FDA Approves Oral Treatment for Postpartum Depression

Drug Topics JournalDrug Topics April 2024
Volume 168
Issue 03

Last August, zuranolone (Zurzuvae) became the first FDA-approved pill to treat postpartum depression in adults.

In August 2023, the FDA approved zuranolone (Zurzuvae) for the treatment of adults with postpartum depression (PPD).1 Zuranolone is an allosteric modulator of γ-aminobutyric acid A receptors.


FDA approval was based on the results of 2 multicenter, randomized, double-blind, placebo-controlled studies (study 1 [NCT04442503] and study 2 [NCT02978326]) evaluating the efficacy of zuranolone for the treatment of women with PPD.2,3

Eligible participants experienced a major depressive episode that met Diagnostic and Statistical Manual of Mental Disorders criteria during the period between the third trimester of pregnancy and 4 weeks after delivery. Participants could maintain treatment with concomitant oral antidepressants if stable doses of these medications were achieved at least 30 days prior to baseline assessment.

In both studies, the change in Hamilton Depression Rating Scale (HAMD-17) total score at baseline and on day 15 served as the primary end point; both studies assessed the change in HAMD-17 score at additional times as a secondary end point. Participants were randomly assigned to receive zuranolone 50 mg once daily (n = 98) or placebo (n = 98) in study 1 and zuranolone 30 mg once daily (n = 77) or placebo (n = 76) in study 2. All participants administered doses in the evening for 14 days. Participants who were not able to tolerate the dose of zuranolone were permitted to administer a reduced dose for the remainder of the treatment period (40 mg in study 1 and 20 mg in study 2).

Participants were followed for a minimum of 4 weeks after the 14-day treatment course. In findings from both studies, participants in the zuranolone group demonstrated statistically significant improvements in depressive symptoms measured as changes in HAMD-17 scores compared with participants administered placebo (study 1: –15.6 vs –11.6; study 2: –17.8 vs –13.6).2,3


Zuranolone safety was evaluated in a group of 349 women. The most common adverse reactions occurring among 5% or less of participants in the zuranolone group included somnolence, dizziness, sedation, diarrhea, and infection. Somnolence is the most common adverse reaction leading to treatment discontinuation.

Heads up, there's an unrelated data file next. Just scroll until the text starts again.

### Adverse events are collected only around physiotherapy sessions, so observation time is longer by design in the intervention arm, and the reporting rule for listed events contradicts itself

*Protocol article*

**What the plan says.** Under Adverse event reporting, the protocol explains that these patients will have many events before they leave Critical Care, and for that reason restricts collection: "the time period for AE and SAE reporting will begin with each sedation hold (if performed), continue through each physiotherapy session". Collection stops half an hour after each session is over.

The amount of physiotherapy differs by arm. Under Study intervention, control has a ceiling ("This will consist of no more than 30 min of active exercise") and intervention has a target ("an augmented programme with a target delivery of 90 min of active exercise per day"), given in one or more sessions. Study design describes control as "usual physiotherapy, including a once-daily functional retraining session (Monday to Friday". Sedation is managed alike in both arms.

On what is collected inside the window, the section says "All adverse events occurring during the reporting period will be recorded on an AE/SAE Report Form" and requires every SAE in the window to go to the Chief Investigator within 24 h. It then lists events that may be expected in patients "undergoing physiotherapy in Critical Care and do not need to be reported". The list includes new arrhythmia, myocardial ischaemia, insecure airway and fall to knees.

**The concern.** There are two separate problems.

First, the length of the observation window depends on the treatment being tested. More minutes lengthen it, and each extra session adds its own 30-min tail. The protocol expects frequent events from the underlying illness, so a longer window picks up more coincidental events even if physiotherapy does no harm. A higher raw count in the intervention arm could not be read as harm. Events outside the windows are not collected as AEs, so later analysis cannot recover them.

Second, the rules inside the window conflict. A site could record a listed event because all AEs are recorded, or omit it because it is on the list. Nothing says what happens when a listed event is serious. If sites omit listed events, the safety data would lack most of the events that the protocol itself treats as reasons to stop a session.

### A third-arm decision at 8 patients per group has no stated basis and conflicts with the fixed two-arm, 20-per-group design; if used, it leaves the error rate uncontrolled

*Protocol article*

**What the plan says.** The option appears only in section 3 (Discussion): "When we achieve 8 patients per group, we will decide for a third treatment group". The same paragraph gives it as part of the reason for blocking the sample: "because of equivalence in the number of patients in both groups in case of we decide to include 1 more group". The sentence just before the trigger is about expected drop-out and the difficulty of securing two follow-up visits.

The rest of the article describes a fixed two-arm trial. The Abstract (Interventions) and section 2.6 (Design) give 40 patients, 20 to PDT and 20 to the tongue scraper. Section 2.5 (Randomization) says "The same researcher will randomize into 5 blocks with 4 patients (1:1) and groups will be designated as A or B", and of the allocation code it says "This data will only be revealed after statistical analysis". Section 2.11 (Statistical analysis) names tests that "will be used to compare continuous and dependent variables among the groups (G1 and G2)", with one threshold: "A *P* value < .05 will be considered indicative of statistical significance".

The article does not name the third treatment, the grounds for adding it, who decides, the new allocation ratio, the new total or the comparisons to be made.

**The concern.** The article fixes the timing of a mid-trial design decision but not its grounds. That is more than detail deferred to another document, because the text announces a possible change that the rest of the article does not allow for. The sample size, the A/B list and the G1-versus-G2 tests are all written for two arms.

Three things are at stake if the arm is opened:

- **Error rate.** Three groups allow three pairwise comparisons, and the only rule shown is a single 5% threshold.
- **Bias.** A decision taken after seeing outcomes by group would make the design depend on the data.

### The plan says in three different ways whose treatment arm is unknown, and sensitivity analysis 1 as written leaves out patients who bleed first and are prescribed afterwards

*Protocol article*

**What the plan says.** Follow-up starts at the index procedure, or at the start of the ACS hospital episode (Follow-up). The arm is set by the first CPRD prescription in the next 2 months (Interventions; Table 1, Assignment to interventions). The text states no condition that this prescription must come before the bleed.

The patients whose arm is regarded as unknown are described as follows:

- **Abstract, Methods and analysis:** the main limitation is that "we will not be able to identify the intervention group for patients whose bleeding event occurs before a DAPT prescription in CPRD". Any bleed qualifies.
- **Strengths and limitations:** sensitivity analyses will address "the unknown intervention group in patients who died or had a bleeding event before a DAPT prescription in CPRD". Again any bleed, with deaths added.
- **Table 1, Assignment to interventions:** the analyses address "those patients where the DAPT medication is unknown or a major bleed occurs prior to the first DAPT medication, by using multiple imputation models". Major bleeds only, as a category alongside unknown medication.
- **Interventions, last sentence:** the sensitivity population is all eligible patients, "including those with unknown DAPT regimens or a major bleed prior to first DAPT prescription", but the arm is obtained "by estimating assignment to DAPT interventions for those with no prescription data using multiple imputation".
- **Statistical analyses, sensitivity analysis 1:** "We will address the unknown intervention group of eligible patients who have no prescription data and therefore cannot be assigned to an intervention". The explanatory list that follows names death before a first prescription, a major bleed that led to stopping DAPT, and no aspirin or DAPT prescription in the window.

Zuranolone has central nervous system (CNS) depressant effects that can impair mental alertness. Patients should not engage in potentially hazardous activities or drive until 12 hours after zuranolone administration. Dosage reduction or discontinuation of zuranolone may be necessary to manage these CNS depressant effects. Patients taking other concomitant CNS depressants or strong CYP3A4 inhibitors also require a reduced dose of zuranolone. Coadministration with CYP3A4 inducers should be avoided, as this may decrease the efficacy of zuranolone. Zuranolone may cause suicidal thoughts and behavior. Providers and patients must monitor for worsening depression, which may require a change in treatment strategy.

Zuranolone may cause fetal harm. Patients should be advised of the risk of fetal exposure to zuranolone in utero. Zuranolone is present in low levels in human milk. There are no data on the effects of zuranolone on a breastfed infant and limited data on the effects on milk production.

Dosing and Administration

Zuranolone is available in 20-mg, 25-mg, and 30-mg capsules for oral administration. The recommended zuranolone dose is 50 mg once daily in the evening for 14 days. Zuranolone should be taken with a fat-containing food or meal. The recommended dose for patients with severe hepatic impairment or moderate to severe renal impairment is 30 mg daily in the evening. Safety and effectiveness beyond 14 days have not been established. If a dose is missed, patients should take the next dose at the regular time. Patients should not take extra capsules to make up for the missed dose.

READ MORE: Mental and Behavioral Health Resource Center

1. Zuranolone. Package insert. Sage Therapeutics Inc; 2023.
2. Deligiannidis KM, Meltzer-Brody S, Gunduz-Bruce H, et al. Effect of zuranolone vs placebo in postpartum depression: a randomized clinical trial. JAMA Psychiatry. 2021;78(9):951-959. doi:10.1001/jamapsychiatry.2021.1559
3. Deligiannidis KM, Meltzer-Brody S, Maximos B, et al. Zuranolone for the treatment of postpartum depression. Am J Psychiatry. 2023;180(9):668-675. doi:10.1176/appi.ajp.20220785
Related Videos
© 2024 MJH Life Sciences

All rights reserved.